Sunday, April 5, 2009

Phil Rudd-Less Is More (Cliched, but true ! )

"Less Is More" You've heard that so many times, that it's become a cliche, right ? Well, I have to say that it can't be more true, in my opinion, especially when it comes to "Commercial Drumming"(that is, songs that will make it to rotation on commercial radio.) Legends like Ringo Starr, & Charlie Watts have come to personify this philosophy to most players.However, on the heavier (yet still quite commercially viable) side, the one name that personifies this for me is Phil Rudd (Full name :Phillip Hugh Norman Witschke Rudzevecuis-You try to pronounce it correctly, I can't !) of AC/DC.

I discovered AC/DC in 1979,at the age of 13, & my intense enjoyment & love of this band continues to this day. At that age, I was so "Wide Eyed& Eared" to everything that I was exposed to in that magical year. Having been playing drums for about 3 years at that point, I soaked up everything I heard & saw. While I was fascinated by the complexity, & difficulty of Neal Peart for instance(who wasn't, right ?), I was equally captivated by the "Deceptive Simplicity" of Phil Rudd.

Having been aware of the name AC/DC through advertisements in the music press of the day(Circus/Creem/Hit Parader/Rock Scene magazines,etc), & all important "Word Of Mouth" I had yet to actually hear them. I knew they were just one of many, many "Cool Bands" that it was imperative for me to discover. A guy that I was in my first band with bought(he was 2 years older than I, & had a paper route!) their then new "Highway To Hell" album. He called me one day, & was frantic on the phone saying "Steve, you've GOT TO come over as soon as you can, you MUST hear this band !! " Our next rehearsal was later that week, so as soon as I was dropped off at his house, we raced upstairs to his room, & slapped H.T.H. on his turntable.(yes, glorious vinyl, folks !) Within literally 30 seconds of hearing the title track, I was absolutely transfixed ! While I knew the pattern that Phil was playing was within my grasp, there was something about the feel & the sound that left me slack jawed ! Needless to say, we immediately attempted to add H.T.H. to our very sparse & limited repertoire of songs. Easier said than done ! After attempting about 1/4 of the song, the other two guys(2 guitars, no bass!) stopped the song & said "That doesn't sound like the album, Steve" I was frustrated by that comment, as I knew they were right ! All I could come up w/ as a retort, was "Well, I'll never be as good as that guy !! " 30 years later, that's still quite true !! HAA !

You must take into consideration that this was WAY before the internet, & all that was available was pictures in the aforementoned magazines,etc. So information on things like gear, were very hard to come by. I say that because this was also the time period that I began my almost life-long obsession w/Sonor drums & hardware. The first pic. I saw of Phil's kit was of the beautiful Oak finish "Phonic" kit that he used on the H.T.H. tour. The sizes were 22", 12"13",14"16" F.T. & 18" F.T. I have since found an almost identical kit in the same finish, but w/the sizes 24"(always my preferred B.D. size, by the way) 13",14",16"18" w/ a matching 8" snare ! If I had a 12" tom, it would be almost exact ! (Yes, I have been scouring EBAY to no avail !) One of the things I found peculiar, was the way Phil muffled his rack toms. He had Gaffer tape on each resonant head in a sort of crescent moon shape. While I personally loathe any kind of dampening on toms, I have to say that his drums sounded quite unique to me. I still feel that way when I frequently spin (there's another vinyl reference, folks !) AC/DC's older albums. A great track for Phil's then "Signature" tom sound is "Walk All OVer You" from Highway To Hell. The fills in the intro are just so....PERFECT ! The sound is of course a combination of gear/room/player, & the incredible production talents of Robert John "Mutt" Lange, who would later go on to much success w/Def Leppard, among many,many others. The kit he's using here is what was used on the "Powerage" tour the previous year, & are the same sizes, in the Mahogany finish. The muffling is curiously absent, assuming that it was deemed unnecessary for the video, since no audio was being recorded.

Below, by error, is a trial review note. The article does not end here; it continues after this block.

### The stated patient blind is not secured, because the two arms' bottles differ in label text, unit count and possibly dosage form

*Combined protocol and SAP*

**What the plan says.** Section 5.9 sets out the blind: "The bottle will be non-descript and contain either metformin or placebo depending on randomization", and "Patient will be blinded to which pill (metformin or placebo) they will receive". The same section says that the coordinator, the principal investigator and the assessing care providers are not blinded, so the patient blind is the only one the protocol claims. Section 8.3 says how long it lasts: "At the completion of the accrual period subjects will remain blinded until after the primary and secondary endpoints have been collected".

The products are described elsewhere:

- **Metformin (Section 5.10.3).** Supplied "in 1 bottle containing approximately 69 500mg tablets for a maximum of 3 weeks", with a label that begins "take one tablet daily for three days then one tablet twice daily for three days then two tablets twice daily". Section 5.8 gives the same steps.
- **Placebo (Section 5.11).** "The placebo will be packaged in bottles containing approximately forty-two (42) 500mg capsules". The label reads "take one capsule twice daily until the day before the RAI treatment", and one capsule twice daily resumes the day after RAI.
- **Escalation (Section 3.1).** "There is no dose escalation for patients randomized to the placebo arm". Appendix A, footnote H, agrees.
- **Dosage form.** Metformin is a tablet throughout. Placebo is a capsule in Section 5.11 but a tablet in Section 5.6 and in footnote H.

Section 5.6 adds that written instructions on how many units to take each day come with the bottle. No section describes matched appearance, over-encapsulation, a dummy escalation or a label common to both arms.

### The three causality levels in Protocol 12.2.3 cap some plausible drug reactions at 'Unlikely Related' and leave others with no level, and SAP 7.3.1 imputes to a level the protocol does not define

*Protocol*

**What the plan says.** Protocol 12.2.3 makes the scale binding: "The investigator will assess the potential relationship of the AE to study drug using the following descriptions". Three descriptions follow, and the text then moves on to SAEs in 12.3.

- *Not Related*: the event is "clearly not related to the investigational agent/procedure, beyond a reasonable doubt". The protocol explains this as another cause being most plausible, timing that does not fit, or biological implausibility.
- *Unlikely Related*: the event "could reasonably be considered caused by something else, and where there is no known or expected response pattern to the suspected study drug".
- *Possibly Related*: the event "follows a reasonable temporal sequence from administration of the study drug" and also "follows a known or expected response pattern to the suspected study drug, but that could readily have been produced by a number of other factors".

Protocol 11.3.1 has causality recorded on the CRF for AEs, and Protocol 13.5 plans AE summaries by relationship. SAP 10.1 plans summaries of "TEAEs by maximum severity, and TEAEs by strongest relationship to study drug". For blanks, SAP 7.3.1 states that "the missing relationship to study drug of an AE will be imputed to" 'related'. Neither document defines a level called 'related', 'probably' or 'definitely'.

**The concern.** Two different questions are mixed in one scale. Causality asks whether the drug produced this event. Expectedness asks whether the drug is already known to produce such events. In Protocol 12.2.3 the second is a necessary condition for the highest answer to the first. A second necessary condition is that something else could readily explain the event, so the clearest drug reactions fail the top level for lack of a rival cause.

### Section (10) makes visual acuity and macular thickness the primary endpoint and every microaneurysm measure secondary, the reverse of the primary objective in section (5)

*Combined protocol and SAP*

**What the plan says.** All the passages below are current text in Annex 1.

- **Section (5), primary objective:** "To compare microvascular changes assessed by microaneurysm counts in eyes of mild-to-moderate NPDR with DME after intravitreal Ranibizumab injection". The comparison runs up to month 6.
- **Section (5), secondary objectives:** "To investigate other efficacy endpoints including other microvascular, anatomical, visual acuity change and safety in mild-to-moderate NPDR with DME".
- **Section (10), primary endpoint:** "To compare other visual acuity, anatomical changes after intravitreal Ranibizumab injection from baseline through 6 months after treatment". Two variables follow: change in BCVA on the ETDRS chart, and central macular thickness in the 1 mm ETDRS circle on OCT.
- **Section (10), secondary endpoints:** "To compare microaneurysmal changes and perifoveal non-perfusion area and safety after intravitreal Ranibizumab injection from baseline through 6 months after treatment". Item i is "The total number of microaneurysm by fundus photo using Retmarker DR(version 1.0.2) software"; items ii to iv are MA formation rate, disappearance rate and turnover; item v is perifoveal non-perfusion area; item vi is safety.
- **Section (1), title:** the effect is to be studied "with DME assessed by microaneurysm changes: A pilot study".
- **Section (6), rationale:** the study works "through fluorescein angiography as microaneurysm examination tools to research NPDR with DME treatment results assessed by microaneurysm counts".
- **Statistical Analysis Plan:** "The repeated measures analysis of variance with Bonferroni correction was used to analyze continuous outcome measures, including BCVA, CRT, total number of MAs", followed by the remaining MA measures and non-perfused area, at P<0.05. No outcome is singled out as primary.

I got to see AC/DC for the first time in 12/81 at N.Y.'s "Madison Square Garden", whilst touring for the "For Those About To Rock...We Salute You" album from the same year. (How I missed the "Back In Black" tour the previous year, I don't know ! And, tickets were a mere $8.00, w/ Ronnie Montrose' "Gamma" opening !!)Naturally, I was glued to Phil the whole show ! The first thing I noticed was "What happened to all his toms? " Phil had removed his 12" & 14" toms, & moved the 13" tom up to the position previously held by the 12". The 16" & 18" F.T.'s were left intact. That configuration stands to this day.

Just how much Phils unique "Feel" was missed is evident on the recordings & tours he was not a part of. Phil left the band just after the recording of the "Flick Of The Switch" album from 1983. I'm still not exactly sure why that transpired. His replacement, Simon Wright(another Evans endorsee, & great guy !) was absolutely the right choice for the band at that time. While there are minor sylistic differences between Phil & Simon, the overall sound of the band was left pretty much intact. The major change in the sound of the band came upon Simon's departuare in 1989.

His replacement was Chris Slade, best known at the time as a member of "The Firm" the partnership between Jimmy Page (Led Zeppelin) & Paul Rodgers (Bad Co.) in 1985&'86. While I always thought of Chris as a great player, what he brought to AC/DC didn't fit, in my opinion. The commercial success of "The Razors Edge" (1990) & the subsequent document of that tour, "Live" (1992) are undeniable, but the change was too great, to my ears. That is a matter of some debate amongst AC/DC devotees, so I'll leave my opinion at that.